Hyundai Elantra tries to be something to everyone

One says sedan, the other says hatchback. Both say Hyundai Elantra. Let’s jump right into this week’s review from former Wheels editors Jimmy Dinsmore and Dave Mikesell.

DAVE: My vision of a Hyundai Elantra is the one my father-in-law has driven for years. Plain in style, underpowered in performance. The keynotes are fuel economy and, in his car’s case, reliability. He does not have a 2018 Hyundai Elantra GT Sport. My tester was a redesigned hatch with a 1.6-liter turbocharged 4-cylinder engine that turns out 201 horsepower and 195 lbs.-ft. of torque. Paired with a 6-speed manual transmission and a sport-tuned suspension, this model is, dare we say, fun to drive with the looks to match. But that’s just my initial impression.

JIMMY: Hyundai has done a tremendous job of mimicking what Honda has done with the Civic, a car the Elantra goes head to head against. The Civic, as you said, Dave, about the Elantra, can be many different things. The Elantra, as we saw with our tester, can be quite sporty, just as the Civic SI can be quite a sleeper car. So, I guess there’s the sleepy Elantra and the sleeper Elantra. That’s it in a nutshell, Dave. So go ahead and talk about the version you drove.

DAVE: Let’s look at just a few of the pleasantries that come on the GT Sport. There is leather upholstery with heat and additional padding in the front seats. There is an 8-inch touchscreen, steering wheel audio controls, 8-inch alloy wheels, LED headlights and blind-spot detection warning, to name just a few items. I guess that’s my second impression. The Elantra has its virtues.

JIMMY: Virtuous indeed. It’s no longer fair to call the Elantra a cheap car. It still has an affordable price point (in the base sedan version), but from a quality stand point, Hyundai has surpassed much of its competition on interior quality. For example, the dashboard has a soft feel and also helps mask road noise. Even the more affordably priced Elantra SE sedan offers a surprisingly nice interior with quality materials. The cabin is quiet, for such a small vehicle. The back seat is comfortable for two adults; the Elantra is rated as a five-passenger vehicle. Head room is ample, but leg room could be slightly better when compared to something like the Civic. But on quality and technology, the Elantra surpasses its competition and makes it a tremendous value. Dave, that GT comes with a higher price tag than the SE, for sure, but come on, it’s worth that extra cash for all the extra fun it offers.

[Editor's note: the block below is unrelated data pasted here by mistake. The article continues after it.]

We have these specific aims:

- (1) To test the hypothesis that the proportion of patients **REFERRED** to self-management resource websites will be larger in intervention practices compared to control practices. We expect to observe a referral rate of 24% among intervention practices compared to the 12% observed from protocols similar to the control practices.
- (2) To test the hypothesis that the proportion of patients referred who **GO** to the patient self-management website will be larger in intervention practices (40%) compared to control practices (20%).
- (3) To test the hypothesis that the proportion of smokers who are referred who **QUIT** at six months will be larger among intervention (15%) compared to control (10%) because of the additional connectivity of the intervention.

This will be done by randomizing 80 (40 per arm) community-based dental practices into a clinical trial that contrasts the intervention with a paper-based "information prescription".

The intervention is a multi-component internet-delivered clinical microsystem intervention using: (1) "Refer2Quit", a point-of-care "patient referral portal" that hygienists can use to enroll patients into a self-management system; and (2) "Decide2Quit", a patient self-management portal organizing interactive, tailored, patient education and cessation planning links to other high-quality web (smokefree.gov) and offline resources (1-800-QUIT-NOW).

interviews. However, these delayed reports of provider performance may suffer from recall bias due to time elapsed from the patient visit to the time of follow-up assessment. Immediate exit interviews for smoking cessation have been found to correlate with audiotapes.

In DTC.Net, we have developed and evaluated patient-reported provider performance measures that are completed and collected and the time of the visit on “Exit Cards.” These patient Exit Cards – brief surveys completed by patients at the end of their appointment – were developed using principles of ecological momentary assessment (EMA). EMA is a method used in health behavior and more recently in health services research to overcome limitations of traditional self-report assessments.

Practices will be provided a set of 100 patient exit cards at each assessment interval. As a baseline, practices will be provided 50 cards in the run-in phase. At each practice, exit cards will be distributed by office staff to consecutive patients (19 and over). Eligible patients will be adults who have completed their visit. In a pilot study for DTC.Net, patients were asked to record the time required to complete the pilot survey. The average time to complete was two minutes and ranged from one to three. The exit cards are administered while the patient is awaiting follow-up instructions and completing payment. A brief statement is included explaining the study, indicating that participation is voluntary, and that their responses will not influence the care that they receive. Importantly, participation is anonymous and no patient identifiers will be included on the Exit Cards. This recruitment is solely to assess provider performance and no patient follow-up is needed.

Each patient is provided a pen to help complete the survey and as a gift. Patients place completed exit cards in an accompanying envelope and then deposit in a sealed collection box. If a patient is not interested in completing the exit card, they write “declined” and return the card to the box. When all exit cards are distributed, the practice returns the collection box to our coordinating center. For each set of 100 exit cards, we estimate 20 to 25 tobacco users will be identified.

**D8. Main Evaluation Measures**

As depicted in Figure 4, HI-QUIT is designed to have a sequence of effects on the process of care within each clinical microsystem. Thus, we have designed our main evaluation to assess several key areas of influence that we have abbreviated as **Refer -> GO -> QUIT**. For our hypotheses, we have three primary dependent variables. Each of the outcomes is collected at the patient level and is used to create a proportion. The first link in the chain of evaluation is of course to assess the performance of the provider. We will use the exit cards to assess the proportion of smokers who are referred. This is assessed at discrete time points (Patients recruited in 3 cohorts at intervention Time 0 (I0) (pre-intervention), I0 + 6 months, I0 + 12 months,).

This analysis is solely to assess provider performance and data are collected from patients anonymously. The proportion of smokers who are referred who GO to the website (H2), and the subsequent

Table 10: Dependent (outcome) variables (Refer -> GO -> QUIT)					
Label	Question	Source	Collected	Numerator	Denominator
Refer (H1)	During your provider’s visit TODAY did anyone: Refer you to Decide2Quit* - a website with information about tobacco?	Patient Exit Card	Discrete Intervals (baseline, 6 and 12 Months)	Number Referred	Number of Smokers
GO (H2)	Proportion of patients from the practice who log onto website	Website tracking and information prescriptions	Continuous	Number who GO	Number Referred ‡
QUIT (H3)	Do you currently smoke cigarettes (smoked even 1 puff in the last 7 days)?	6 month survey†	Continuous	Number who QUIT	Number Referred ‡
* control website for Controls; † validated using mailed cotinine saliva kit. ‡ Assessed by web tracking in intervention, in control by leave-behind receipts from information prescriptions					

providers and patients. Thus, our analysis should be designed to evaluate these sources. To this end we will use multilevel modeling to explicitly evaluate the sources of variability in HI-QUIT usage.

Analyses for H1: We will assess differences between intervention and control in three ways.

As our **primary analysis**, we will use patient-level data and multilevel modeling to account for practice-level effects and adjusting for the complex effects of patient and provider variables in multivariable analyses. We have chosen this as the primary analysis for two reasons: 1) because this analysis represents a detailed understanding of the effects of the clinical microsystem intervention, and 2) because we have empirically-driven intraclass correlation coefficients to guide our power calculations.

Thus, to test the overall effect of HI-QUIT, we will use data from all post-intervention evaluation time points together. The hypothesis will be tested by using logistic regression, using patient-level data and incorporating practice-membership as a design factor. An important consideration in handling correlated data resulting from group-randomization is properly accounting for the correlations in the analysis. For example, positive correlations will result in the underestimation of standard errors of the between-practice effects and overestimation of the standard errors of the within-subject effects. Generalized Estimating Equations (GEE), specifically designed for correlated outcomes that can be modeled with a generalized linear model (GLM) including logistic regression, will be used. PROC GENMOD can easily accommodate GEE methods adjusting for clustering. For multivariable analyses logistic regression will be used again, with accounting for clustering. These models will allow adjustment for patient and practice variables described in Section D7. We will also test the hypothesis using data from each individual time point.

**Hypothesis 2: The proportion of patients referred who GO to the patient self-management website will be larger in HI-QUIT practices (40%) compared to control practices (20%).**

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DAVE: Yes, the GT Sport that I drove comes with an elevated price tag — a base of $23,250, to be precise, a far cry from the entry-level $16,950 for the SE sedan. Still, that’s not outlandish for the hatch’s flexibility (55.1 cubic feet of space with the rear seat folded) and the equipment involved, including the turbo engine and the tighter handling thanks to the multi-link rear suspension. You get what you pay for and in the hatchback’s case, you get good value.

JIMMY: It’s important to note that the Elantra GT is a niche vehicle. It’s aimed at a more youthful buyer, although old guys like Dave and I can appreciate how enjoyable it is to drive. Otherwise, the Elantra SE sedan is more suited to a wider consumer base.

Whether as the GT or the SE, the Hyundai Elantra challenges the rest of the compact segment with the value it offers while offering a modern-feeling, aesthetically pleasing sedan or a hot hatchback.

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